Knowing blood levels of glucose, lactate and other substances is a question of life and death for intensive care patients. A miniaturized microfluidic device has been developed by EPFL (Switzerland) which allows medical staff to monitor these levels and consequently react more quickly. The device was recently unveiled at the 2015 BioCAS (GA, USA).
The prototype, no larger than a pack of chewing gum, has been developed by EPFL’s Integrated Systems Laboratory and has a deceptively simple appearance. However, a miniaturized high-tech system is contained within the little back box. “We embedded biosensors in it to measure several different substances in the blood or blood serum along with an array of electronics to transmit the results in real time to a tablet via Bluetooth,” said Sandro Carrara, a scientist from the EPFL’s Integrated Systems Laboratory.
The new device has the advantage of being much less invasive than the monitoring systems it is designed to replace, as it is can of be connected to a drainage tube that’s already in place. Blood levels of five substances, fluctuations in which indicate changes in the condition of intensive care patients, are constantly checked. These are metabolites (glucose, lactate and bilirubin) and ions (calcium and potassium).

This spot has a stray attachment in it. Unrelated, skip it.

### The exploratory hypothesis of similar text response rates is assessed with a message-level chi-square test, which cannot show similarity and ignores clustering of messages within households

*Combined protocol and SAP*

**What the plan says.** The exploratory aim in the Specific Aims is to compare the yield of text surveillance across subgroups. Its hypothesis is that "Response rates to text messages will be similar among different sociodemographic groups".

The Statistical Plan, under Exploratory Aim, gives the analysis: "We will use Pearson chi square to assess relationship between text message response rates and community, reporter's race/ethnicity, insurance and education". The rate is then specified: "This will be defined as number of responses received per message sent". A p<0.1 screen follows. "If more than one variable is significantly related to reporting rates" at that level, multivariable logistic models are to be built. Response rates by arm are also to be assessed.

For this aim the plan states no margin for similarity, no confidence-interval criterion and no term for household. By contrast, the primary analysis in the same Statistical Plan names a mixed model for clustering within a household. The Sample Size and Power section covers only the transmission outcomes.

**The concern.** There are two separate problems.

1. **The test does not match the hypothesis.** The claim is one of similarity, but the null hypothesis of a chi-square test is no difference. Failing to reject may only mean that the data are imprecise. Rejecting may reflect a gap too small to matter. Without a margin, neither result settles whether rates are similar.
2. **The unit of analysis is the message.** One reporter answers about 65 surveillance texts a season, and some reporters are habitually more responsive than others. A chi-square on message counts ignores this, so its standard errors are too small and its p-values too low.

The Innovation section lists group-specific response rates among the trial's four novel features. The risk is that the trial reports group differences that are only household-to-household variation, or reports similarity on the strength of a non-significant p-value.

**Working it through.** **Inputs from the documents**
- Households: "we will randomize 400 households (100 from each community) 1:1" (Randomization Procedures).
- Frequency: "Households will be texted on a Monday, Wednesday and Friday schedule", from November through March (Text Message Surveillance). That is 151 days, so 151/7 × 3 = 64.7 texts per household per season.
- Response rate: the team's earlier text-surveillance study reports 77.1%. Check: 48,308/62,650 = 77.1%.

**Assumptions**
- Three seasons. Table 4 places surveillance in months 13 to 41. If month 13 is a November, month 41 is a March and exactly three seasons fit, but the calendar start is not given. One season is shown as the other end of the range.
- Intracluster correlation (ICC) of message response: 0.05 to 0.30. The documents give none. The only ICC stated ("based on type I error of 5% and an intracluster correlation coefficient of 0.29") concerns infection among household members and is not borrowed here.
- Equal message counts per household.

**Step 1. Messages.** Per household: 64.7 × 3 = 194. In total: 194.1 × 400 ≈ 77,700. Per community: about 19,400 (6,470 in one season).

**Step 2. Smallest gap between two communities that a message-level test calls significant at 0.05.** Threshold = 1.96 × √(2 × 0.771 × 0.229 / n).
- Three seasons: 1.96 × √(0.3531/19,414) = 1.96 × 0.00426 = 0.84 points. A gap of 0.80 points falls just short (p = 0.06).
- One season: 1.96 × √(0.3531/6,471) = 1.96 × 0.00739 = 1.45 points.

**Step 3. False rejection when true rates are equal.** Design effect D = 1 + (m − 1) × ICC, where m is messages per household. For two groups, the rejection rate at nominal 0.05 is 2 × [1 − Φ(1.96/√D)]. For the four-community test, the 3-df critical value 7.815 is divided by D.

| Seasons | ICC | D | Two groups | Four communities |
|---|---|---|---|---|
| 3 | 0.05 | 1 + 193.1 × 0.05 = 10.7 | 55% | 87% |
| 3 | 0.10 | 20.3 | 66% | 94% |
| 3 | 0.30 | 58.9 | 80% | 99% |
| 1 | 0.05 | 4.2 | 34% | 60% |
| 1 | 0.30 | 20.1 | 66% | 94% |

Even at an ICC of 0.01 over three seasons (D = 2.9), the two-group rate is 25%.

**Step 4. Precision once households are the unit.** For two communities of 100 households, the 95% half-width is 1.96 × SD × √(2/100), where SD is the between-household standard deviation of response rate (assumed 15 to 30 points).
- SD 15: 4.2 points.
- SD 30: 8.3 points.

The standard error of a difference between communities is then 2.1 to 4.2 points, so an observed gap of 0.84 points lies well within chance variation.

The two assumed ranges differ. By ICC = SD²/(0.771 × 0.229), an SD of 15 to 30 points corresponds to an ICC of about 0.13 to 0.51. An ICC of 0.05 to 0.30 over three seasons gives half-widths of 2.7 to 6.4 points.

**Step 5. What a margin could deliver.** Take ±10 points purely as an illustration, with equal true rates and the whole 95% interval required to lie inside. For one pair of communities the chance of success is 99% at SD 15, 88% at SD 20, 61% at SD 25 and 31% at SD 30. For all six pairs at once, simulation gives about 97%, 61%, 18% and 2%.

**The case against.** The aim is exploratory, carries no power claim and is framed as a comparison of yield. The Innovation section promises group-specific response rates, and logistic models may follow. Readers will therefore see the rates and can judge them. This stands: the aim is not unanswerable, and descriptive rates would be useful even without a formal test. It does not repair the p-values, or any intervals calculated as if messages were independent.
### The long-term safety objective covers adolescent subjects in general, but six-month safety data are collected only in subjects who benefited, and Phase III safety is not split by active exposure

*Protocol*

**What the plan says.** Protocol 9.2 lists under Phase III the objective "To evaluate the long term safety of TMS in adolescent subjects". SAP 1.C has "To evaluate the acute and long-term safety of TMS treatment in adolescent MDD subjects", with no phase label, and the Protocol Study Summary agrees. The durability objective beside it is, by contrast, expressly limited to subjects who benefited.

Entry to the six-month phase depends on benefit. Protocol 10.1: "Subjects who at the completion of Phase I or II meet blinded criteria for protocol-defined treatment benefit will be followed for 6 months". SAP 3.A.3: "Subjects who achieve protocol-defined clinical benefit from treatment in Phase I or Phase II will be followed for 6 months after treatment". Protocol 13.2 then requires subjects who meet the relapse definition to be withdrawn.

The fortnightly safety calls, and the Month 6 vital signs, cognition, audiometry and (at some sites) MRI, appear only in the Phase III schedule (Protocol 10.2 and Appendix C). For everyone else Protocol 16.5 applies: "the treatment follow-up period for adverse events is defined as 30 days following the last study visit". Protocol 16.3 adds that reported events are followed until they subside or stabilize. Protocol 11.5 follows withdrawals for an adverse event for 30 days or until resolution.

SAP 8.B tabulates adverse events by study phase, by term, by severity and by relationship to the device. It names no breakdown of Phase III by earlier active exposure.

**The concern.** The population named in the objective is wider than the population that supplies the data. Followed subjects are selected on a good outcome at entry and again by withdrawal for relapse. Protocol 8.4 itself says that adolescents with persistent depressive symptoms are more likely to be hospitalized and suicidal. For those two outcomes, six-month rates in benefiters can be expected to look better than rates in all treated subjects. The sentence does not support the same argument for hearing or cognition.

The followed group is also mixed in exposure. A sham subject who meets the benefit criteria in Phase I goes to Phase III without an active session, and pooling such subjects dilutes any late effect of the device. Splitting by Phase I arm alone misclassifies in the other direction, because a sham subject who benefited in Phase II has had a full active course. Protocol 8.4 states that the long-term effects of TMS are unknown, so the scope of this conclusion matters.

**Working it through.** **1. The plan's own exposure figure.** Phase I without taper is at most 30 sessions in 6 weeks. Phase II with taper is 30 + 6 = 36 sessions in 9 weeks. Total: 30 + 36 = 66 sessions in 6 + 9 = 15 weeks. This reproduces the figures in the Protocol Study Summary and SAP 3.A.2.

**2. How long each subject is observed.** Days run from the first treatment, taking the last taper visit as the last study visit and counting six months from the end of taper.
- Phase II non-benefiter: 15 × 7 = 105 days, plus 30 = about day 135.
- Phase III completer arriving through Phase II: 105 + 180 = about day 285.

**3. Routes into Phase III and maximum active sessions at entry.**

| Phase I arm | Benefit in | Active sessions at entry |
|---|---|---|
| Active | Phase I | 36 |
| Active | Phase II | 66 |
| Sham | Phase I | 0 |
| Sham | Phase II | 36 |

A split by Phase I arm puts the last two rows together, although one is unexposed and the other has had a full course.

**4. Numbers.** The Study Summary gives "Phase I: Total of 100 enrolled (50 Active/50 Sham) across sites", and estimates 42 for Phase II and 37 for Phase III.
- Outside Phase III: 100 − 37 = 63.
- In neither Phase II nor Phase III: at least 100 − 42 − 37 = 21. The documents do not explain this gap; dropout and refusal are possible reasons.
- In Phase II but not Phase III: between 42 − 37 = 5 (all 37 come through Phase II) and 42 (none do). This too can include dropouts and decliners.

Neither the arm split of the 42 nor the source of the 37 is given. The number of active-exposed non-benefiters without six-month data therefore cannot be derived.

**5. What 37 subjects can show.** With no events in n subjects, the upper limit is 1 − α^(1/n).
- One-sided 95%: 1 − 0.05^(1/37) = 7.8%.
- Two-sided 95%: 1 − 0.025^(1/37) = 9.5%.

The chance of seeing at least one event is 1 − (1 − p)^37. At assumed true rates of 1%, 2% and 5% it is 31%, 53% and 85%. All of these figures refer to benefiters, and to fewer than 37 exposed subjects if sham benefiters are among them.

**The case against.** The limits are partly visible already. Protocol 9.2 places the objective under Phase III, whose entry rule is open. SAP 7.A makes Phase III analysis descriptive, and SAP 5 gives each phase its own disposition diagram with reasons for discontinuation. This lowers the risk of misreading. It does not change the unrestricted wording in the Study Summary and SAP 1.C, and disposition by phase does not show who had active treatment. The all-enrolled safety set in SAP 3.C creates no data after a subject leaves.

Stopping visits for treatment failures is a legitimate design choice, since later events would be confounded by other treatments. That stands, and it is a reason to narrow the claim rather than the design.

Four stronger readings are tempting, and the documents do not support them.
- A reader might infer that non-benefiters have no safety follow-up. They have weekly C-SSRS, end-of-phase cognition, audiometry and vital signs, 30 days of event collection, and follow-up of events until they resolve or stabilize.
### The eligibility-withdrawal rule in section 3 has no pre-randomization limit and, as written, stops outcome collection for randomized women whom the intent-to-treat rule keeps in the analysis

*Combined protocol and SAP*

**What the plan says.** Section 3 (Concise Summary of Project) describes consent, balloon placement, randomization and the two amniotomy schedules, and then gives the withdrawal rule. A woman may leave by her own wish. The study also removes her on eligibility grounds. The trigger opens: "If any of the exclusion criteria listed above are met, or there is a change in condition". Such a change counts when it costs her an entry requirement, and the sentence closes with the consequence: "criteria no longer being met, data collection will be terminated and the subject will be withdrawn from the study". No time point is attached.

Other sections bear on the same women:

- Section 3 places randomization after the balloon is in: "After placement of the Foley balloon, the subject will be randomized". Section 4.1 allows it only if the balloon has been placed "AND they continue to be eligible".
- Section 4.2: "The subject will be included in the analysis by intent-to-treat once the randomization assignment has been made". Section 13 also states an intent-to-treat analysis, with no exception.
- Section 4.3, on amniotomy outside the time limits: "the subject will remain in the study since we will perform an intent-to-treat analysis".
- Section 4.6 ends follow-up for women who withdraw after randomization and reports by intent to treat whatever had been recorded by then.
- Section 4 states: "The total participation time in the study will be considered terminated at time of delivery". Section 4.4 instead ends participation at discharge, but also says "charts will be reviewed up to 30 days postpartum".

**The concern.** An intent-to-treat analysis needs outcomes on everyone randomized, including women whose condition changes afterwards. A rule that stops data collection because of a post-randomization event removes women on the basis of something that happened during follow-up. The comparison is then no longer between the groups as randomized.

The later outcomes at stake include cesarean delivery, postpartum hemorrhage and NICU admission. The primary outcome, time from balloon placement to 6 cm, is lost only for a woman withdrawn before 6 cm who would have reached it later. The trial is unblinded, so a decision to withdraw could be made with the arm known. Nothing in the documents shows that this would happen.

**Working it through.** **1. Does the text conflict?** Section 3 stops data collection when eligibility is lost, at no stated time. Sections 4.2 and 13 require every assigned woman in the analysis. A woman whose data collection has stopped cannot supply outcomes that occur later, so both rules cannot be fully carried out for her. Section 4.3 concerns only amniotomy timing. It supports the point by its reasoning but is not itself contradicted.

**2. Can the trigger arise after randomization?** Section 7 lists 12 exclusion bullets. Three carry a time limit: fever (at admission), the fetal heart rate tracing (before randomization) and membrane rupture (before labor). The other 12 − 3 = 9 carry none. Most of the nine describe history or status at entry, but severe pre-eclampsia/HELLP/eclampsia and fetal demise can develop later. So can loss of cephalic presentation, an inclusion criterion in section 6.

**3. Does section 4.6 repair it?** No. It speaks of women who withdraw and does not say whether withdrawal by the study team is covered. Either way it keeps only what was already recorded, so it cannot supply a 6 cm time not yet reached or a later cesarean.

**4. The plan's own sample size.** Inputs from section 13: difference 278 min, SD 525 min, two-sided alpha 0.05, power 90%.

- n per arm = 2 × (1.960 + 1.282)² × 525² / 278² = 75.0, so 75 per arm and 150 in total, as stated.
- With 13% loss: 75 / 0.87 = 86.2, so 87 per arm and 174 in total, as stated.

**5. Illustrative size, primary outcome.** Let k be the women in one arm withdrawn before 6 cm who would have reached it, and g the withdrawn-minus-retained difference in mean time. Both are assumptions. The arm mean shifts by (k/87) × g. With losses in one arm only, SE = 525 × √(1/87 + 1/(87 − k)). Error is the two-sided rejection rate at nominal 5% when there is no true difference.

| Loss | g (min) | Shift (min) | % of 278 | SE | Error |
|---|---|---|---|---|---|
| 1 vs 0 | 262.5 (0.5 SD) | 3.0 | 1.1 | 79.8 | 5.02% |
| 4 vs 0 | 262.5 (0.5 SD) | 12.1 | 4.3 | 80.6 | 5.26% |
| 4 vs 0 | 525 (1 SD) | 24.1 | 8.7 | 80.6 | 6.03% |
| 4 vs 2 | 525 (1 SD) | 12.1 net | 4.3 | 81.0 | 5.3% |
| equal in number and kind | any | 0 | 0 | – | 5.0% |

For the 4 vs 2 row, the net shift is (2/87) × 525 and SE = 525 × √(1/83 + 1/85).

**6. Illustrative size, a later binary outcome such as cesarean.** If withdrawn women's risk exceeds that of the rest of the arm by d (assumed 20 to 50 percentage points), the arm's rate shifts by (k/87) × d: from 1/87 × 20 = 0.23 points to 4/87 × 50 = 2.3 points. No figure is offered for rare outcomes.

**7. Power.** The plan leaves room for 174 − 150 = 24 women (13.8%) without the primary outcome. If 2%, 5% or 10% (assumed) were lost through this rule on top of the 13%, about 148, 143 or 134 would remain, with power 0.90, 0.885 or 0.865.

“Nowadays, several of these levels are measured periodically. But in some cases, any change in level calls for an immediate response, something that is not possible with the existing systems,” said Carrara.
Building on this, there is the potential to monitor up to 40 molecules in real time. This will lead to a drastic reduction in the number of machines which normally surround patients, which is a practical advantage of medical staff. The reduction in equipment could also ease the distress of loved ones.
Made with a 3D printer, the prototype has been successfully tested on rodents. It is currently under discussion for tests to be carried out at the University Hospital of Lausanne (CHUV; Switzerland). Interest in developing the device has also been expressed by several manufacturers. “We could hit the market in two to three years,” said Carrara.
This advance towards increasingly precise and effective medicine was achieved through the Nano-Tera initiative, funded by the Swiss government.